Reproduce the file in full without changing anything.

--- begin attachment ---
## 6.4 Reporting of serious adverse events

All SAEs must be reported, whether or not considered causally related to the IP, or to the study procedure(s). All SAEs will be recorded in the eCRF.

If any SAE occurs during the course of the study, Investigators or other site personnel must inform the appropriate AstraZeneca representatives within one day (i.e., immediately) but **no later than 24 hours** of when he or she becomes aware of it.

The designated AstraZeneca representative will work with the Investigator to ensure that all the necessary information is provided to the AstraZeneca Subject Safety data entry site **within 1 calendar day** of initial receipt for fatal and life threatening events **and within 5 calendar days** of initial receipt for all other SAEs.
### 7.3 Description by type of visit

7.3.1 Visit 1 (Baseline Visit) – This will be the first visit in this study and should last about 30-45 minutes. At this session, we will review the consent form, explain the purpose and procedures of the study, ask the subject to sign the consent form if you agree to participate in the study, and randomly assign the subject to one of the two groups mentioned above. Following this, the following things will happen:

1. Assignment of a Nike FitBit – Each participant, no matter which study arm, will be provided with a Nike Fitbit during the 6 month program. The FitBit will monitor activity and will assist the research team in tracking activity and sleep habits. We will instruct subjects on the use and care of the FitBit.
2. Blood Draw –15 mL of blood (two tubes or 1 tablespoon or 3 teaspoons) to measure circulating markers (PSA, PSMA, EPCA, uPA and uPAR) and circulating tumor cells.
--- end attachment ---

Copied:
## 6.4 Reporting of serious adverse events

All SAEs must be reported, whether or not considered causally related to the IP, or to the study procedure(s). All SAEs will be recorded in the eCRF.

If any SAE occurs during the course of the study, Investigators or other site personnel must inform the appropriate AstraZeneca representatives within one day (i.e., immediately) but **no later than 24 hours** of when he or she becomes aware of it.

The designated AstraZeneca representative will work with the Investigator to ensure that all the necessary information is provided to the AstraZeneca Subject Safety data entry site **within 1 calendar day** of initial receipt for fatal and life threatening events **and within 5 calendar days** of initial receipt for all other SAEs.
### 7.3 Description by type of visit

7.3.1 Visit 1 (Baseline Visit) – This will be the first visit in this study and should last about 30-45 minutes. At this session, we will review the consent form, explain the purpose and procedures of the study, ask the subject to sign the consent form if you agree to participate in the study, and randomly assign the subject to one of the two groups mentioned above. Following this, the following things will happen:

1. Assignment of a Nike FitBit – Each participant, no matter which study arm, will be provided with a Nike Fitbit during the 6 month program. The FitBit will monitor activity and will assist the research team in tracking activity and sleep habits. We will instruct subjects on the use and care of the FitBit.
2. Blood Draw –15 mL of blood (two tubes or 1 tablespoon or 3 teaspoons) to measure circulating markers (PSA, PSMA, EPCA, uPA and uPAR) and circulating tumor cells.